Northern Australia

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Northern Australia
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The unofficial geographic term Northern Australia includes those parts of Queensland and Western Australia north of latitude 26° and all of the Northern Territory.[ citation needed ] Those local government areas of Western Australia and Queensland that lie partially in the north are included.

Queensland North-east state of Australia

Queensland is the second-largest and third-most populous state in the Commonwealth of Australia. Situated in the north-east of the country, it is bordered by the Northern Territory, South Australia and New South Wales to the west, south-west and south respectively. To the east, Queensland is bordered by the Coral Sea and Pacific Ocean. To its north is the Torres Strait, with Papua New Guinea located less than 200 km across it from the mainland. The state is the world's sixth-largest sub-national entity, with an area of 1,852,642 square kilometres (715,309 sq mi).

Western Australia State in Australia

Western Australia is a state occupying the entire western third of Australia. It is bounded by the Indian Ocean to the north and west, and the Southern Ocean to the south, the Northern Territory to the north-east, and South Australia to the south-east. Western Australia is Australia's largest state, with a total land area of 2,529,875 square kilometres, and the second-largest country subdivision in the world, surpassed only by Russia's Sakha Republic. The state has about 2.6 million inhabitants – around 11 percent of the national total – of whom the vast majority live in the south-west corner, 79 per cent of the population living in the Perth area, leaving the remainder of the state sparsely populated.

Latitude The angle between zenith at a point and the plane of the equator

In geography, latitude is a geographic coordinate that specifies the north–south position of a point on the Earth's surface. Latitude is an angle which ranges from 0° at the Equator to 90° at the poles. Lines of constant latitude, or parallels, run east–west as circles parallel to the equator. Latitude is used together with longitude to specify the precise location of features on the surface of the Earth. On its own, the term latitude should be taken to be the geodetic latitude as defined below. Briefly, geodetic latitude at a point is the angle formed by the vector perpendicular to the ellipsoidal surface from that point, and the equatorial plane. Also defined are six auxiliary latitudes which are used in special applications.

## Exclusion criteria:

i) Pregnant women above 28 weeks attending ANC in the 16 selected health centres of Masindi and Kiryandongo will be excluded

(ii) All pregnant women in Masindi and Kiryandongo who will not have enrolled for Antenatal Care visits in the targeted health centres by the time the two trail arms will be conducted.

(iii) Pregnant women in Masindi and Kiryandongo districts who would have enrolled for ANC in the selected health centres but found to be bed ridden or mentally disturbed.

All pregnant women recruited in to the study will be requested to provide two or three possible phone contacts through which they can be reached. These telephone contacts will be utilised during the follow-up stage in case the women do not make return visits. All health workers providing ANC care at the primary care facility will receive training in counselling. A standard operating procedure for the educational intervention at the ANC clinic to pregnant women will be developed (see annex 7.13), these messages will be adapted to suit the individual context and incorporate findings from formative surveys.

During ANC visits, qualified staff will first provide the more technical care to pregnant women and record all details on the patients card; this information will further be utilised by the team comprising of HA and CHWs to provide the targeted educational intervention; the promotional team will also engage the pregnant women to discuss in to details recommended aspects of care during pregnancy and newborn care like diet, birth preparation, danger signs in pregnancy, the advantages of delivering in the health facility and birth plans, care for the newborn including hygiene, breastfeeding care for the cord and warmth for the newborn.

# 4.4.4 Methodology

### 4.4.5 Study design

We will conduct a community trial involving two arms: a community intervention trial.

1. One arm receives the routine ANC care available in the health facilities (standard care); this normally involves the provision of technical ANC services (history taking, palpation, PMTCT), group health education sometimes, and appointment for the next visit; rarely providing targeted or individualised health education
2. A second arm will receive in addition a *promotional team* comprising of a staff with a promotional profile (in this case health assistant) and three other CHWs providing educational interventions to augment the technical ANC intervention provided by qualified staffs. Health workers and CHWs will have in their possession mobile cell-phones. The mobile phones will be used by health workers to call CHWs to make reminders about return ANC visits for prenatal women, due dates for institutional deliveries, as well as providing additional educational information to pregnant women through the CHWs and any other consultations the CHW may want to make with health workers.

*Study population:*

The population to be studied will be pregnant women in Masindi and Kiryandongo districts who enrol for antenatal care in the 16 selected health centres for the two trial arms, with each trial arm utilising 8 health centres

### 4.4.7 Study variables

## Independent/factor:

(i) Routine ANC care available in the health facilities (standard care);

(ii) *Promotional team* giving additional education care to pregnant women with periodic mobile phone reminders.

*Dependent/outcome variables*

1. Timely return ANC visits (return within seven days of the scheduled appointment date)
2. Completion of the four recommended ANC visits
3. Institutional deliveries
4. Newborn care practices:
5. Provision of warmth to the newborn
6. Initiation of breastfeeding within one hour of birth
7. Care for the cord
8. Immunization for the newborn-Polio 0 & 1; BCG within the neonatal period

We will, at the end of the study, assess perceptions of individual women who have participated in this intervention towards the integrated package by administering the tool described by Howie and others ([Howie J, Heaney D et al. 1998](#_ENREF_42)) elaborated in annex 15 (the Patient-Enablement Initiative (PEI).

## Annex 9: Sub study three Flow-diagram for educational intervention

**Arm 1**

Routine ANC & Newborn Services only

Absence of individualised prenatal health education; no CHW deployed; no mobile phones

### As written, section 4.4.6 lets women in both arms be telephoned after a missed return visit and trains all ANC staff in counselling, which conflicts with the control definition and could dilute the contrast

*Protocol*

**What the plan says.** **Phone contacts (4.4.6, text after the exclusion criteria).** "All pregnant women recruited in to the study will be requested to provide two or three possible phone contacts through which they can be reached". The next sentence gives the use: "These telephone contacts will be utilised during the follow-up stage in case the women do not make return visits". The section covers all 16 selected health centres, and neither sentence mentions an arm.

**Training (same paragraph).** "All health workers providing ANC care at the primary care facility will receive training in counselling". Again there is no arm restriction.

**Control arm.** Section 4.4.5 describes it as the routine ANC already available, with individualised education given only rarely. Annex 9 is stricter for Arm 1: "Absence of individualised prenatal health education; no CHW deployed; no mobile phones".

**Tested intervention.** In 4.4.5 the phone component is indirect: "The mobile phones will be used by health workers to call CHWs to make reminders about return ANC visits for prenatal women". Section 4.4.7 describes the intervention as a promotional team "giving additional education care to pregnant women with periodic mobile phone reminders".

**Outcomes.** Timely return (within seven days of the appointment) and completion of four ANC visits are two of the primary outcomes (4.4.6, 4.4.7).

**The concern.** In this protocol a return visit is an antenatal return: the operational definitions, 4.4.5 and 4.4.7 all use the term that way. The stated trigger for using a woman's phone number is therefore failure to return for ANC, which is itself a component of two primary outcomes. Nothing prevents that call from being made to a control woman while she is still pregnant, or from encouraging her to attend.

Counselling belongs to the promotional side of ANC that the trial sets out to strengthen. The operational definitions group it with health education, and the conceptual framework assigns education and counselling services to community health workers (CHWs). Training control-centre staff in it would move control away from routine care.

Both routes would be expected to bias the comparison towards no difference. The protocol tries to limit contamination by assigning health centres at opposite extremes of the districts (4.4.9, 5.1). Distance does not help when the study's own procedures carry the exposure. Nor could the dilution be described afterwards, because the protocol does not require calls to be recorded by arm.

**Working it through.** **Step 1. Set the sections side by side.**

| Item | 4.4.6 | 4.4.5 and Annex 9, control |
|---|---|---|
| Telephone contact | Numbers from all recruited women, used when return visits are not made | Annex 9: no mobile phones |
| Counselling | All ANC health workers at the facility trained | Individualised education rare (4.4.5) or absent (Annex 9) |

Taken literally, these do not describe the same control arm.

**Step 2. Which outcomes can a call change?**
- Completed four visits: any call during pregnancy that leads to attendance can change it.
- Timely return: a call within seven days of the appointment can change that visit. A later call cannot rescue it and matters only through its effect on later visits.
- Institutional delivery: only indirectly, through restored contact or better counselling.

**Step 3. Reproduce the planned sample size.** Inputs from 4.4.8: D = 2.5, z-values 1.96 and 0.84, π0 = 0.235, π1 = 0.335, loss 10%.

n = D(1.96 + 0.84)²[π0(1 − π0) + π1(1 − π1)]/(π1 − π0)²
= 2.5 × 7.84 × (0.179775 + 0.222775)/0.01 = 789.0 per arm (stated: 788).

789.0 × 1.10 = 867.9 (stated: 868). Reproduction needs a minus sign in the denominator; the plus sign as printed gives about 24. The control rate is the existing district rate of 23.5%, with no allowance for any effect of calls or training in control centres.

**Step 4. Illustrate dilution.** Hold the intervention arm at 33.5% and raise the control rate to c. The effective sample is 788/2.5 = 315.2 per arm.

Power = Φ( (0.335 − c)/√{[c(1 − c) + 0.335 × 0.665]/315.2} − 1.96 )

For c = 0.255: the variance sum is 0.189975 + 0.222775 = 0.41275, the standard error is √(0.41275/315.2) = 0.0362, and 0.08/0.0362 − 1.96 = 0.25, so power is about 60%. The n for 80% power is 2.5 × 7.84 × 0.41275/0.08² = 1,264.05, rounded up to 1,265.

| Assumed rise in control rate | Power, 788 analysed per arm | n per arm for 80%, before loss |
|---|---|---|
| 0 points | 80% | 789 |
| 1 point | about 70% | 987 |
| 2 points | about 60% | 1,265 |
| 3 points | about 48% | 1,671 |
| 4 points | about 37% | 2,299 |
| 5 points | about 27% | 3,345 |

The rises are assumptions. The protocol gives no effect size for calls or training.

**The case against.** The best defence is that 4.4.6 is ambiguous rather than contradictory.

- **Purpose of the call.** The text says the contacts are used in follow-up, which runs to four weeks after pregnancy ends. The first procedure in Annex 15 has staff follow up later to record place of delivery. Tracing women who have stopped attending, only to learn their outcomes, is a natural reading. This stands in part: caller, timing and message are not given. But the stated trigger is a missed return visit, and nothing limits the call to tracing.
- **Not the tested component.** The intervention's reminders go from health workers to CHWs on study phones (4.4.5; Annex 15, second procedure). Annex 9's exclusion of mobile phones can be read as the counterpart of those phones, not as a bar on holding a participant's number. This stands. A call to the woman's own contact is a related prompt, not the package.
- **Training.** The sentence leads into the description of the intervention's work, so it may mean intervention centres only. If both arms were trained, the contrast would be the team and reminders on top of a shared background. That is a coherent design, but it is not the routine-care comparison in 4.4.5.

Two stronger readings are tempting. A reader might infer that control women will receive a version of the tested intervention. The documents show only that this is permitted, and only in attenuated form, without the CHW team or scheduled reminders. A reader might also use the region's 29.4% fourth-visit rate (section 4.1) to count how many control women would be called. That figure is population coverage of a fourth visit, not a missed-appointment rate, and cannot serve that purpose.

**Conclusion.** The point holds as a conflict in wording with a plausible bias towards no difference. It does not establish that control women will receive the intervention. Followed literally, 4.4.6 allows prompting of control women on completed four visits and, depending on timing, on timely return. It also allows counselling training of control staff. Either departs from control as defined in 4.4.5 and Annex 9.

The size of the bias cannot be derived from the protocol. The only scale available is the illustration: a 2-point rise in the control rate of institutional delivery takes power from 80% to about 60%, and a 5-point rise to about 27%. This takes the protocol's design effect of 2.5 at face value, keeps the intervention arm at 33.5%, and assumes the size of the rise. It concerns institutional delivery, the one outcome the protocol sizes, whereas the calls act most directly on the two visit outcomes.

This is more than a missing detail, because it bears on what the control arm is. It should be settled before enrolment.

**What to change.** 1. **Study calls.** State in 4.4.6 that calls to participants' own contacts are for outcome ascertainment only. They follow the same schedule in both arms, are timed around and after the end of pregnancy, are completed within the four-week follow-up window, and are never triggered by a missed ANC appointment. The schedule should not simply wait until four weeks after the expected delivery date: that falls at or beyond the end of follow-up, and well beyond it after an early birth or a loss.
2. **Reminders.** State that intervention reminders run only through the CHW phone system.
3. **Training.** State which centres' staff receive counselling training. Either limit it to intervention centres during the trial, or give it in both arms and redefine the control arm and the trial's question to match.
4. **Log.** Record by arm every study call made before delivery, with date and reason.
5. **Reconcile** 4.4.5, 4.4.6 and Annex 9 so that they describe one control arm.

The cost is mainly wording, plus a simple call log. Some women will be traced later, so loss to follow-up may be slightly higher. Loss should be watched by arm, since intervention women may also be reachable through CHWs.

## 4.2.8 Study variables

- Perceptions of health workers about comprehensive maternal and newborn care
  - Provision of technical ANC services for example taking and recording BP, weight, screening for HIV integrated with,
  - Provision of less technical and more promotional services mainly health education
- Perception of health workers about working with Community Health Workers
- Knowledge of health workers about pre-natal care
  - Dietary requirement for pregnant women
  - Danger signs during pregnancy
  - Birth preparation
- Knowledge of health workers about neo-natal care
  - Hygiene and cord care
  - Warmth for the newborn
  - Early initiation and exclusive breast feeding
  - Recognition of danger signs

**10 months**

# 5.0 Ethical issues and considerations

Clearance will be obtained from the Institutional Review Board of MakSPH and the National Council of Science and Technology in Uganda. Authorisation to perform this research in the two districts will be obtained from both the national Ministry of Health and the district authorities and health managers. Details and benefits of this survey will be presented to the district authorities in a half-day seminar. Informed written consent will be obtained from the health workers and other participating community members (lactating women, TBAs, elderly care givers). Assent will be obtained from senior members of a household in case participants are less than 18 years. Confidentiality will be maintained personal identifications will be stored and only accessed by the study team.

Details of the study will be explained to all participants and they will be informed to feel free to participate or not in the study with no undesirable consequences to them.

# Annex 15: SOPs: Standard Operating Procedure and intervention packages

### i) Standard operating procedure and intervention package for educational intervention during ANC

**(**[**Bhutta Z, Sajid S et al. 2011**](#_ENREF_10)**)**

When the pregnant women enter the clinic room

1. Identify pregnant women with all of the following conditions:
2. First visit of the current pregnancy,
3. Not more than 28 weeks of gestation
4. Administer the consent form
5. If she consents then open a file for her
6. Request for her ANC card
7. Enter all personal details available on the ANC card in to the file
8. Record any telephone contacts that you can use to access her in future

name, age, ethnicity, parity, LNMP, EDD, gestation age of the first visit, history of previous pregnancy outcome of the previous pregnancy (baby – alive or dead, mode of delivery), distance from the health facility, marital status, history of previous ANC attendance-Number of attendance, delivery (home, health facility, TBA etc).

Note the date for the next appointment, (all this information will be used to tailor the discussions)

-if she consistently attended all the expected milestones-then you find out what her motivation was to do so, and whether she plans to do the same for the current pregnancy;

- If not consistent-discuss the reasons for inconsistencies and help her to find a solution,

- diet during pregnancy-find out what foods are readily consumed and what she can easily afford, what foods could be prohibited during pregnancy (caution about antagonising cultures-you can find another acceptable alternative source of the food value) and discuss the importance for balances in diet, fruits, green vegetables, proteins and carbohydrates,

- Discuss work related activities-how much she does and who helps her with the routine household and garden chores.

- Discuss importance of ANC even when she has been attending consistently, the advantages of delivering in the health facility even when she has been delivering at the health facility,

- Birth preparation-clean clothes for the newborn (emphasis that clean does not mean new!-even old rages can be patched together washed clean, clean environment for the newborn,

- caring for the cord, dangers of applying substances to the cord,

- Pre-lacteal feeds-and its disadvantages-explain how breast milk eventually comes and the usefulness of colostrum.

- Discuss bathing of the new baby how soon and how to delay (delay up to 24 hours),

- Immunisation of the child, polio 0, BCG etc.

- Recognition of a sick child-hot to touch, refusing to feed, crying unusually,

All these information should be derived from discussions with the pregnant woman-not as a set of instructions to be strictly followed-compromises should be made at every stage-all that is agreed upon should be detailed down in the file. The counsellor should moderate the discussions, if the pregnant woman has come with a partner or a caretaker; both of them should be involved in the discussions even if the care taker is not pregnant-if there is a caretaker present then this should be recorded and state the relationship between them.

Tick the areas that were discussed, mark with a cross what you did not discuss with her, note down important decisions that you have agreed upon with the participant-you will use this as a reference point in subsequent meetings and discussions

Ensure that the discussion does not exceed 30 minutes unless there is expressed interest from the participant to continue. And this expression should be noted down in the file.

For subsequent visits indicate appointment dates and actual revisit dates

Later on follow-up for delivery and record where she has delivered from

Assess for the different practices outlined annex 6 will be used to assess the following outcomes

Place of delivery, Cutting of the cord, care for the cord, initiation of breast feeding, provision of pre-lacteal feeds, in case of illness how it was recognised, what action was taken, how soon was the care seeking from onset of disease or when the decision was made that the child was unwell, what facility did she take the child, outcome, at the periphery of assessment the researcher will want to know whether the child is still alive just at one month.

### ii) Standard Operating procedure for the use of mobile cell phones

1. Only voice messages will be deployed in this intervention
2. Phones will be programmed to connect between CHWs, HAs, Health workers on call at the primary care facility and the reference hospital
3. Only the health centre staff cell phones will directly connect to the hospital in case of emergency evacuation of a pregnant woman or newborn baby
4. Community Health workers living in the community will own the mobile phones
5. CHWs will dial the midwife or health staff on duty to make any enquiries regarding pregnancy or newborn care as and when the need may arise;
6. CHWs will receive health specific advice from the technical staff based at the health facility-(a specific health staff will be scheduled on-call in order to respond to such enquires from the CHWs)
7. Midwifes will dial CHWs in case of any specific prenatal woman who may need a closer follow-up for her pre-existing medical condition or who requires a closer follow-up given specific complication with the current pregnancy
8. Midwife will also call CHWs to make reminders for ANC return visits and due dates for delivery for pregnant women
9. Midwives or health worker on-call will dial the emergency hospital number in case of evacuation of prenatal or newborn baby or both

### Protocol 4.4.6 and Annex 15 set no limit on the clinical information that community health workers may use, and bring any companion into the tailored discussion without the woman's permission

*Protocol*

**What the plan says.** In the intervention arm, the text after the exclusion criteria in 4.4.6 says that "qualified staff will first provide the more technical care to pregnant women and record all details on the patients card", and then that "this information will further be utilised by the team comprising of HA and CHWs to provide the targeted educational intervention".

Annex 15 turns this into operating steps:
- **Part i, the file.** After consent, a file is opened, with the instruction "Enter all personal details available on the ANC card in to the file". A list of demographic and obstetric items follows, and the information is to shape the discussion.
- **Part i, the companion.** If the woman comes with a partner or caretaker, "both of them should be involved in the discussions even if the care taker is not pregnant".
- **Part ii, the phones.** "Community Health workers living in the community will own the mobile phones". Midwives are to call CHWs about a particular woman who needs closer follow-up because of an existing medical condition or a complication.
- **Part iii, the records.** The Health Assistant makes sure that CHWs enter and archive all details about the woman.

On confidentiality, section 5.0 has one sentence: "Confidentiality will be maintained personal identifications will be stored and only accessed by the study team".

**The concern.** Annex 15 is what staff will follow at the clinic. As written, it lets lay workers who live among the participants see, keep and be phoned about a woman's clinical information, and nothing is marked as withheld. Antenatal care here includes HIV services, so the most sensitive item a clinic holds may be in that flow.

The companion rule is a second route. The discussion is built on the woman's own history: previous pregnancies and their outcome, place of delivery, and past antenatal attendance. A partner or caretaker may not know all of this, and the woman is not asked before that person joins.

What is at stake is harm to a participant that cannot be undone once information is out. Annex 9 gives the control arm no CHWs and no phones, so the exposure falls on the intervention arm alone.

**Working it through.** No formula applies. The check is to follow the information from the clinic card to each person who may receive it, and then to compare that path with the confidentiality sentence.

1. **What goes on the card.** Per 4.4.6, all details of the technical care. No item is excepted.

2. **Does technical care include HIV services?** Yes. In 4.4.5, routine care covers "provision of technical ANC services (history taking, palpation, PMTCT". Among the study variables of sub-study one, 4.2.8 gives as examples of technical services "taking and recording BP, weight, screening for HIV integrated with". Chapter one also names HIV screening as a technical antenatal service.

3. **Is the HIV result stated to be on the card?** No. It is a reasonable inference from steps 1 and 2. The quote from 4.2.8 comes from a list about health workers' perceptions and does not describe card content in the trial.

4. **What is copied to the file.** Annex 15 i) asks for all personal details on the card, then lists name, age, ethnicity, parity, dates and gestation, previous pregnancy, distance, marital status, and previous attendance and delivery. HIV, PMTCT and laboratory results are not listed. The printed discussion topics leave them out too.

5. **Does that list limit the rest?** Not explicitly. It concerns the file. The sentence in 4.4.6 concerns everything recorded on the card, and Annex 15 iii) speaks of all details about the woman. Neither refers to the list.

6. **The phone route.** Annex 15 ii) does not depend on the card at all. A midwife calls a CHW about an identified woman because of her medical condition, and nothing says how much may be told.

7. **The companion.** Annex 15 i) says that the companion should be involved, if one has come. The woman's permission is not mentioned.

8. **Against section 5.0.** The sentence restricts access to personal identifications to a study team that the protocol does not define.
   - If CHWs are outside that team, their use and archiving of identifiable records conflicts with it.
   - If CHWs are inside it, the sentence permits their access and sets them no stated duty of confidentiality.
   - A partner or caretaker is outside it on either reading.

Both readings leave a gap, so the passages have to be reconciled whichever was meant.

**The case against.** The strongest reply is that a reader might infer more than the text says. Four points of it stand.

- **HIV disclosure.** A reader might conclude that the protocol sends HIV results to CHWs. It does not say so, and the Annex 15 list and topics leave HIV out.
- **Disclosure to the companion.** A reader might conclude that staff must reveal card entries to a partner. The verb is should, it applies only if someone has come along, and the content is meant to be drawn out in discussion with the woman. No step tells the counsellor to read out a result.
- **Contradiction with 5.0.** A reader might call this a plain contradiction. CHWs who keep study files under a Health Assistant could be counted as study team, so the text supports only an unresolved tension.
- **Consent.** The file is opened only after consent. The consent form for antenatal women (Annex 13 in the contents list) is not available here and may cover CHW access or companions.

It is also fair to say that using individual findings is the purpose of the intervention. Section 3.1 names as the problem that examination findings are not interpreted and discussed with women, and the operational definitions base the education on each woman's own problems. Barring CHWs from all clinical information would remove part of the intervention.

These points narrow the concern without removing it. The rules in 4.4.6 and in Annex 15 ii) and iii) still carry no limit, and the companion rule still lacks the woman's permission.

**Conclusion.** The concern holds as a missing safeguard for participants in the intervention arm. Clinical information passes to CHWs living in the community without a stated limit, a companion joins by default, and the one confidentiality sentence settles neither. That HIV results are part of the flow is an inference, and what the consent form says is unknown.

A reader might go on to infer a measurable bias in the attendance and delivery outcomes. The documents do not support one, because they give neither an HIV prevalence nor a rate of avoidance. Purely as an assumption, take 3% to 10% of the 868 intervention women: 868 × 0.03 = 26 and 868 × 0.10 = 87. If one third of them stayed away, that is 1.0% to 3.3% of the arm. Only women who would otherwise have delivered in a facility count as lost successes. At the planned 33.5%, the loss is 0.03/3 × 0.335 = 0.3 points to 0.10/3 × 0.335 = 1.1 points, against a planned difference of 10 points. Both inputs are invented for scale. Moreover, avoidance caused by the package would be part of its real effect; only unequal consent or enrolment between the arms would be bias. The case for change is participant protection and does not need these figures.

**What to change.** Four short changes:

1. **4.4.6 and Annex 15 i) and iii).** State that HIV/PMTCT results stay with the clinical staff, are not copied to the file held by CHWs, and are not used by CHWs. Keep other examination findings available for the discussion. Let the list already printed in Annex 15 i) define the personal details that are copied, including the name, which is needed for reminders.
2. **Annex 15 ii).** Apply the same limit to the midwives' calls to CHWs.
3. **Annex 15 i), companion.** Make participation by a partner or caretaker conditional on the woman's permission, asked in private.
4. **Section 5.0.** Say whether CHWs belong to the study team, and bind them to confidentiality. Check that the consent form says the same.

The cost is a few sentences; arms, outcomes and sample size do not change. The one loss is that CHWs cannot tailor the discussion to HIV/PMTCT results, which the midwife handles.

Contents

Although it comprises about half of the total area of Australia, Northern Australia includes only about one quarter of the Australian population. However, it includes several sources of Australian exports, being coal from the Great Dividing Range in Queensland/New South Wales and the natural gas and iron ore of the Pilbara region in WA. It also includes major natural tourist attractions, such as Uluru (Ayers Rock), the Great Barrier Reef and the Kakadu National Park.

Australia Country in Oceania

Australia, officially the Commonwealth of Australia, is a sovereign country comprising the mainland of the Australian continent, the island of Tasmania and numerous smaller islands. It is the largest country in Oceania and the world's sixth-largest country by total area. The neighbouring countries are Papua New Guinea, Indonesia and East Timor to the north; the Solomon Islands and Vanuatu to the north-east; and New Zealand to the south-east. The population of 25 million is highly urbanised and heavily concentrated on the eastern seaboard. Australia's capital is Canberra, and its largest city is Sydney. The country's other major metropolitan areas are Melbourne, Brisbane, Perth and Adelaide.

Coal A combustible sedimentary rock composed primarily of carbon

Coal is a combustible black or brownish-black sedimentary rock, formed as rock strata called coal seams. Coal is mostly carbon with variable amounts of other elements; chiefly hydrogen, sulfur, oxygen, and nitrogen. Coal is formed if dead plant matter decays into peat and over millions of years the heat and pressure of deep burial converts the peat into coal. Vast deposits of coal originates in former wetlands—called coal forests—that covered much of the Earth's tropical land areas during the late Carboniferous (Pennsylvanian) and Permian times.

Great Dividing Range mountain range in the Australian states of Queensland, New South Wales and Victoria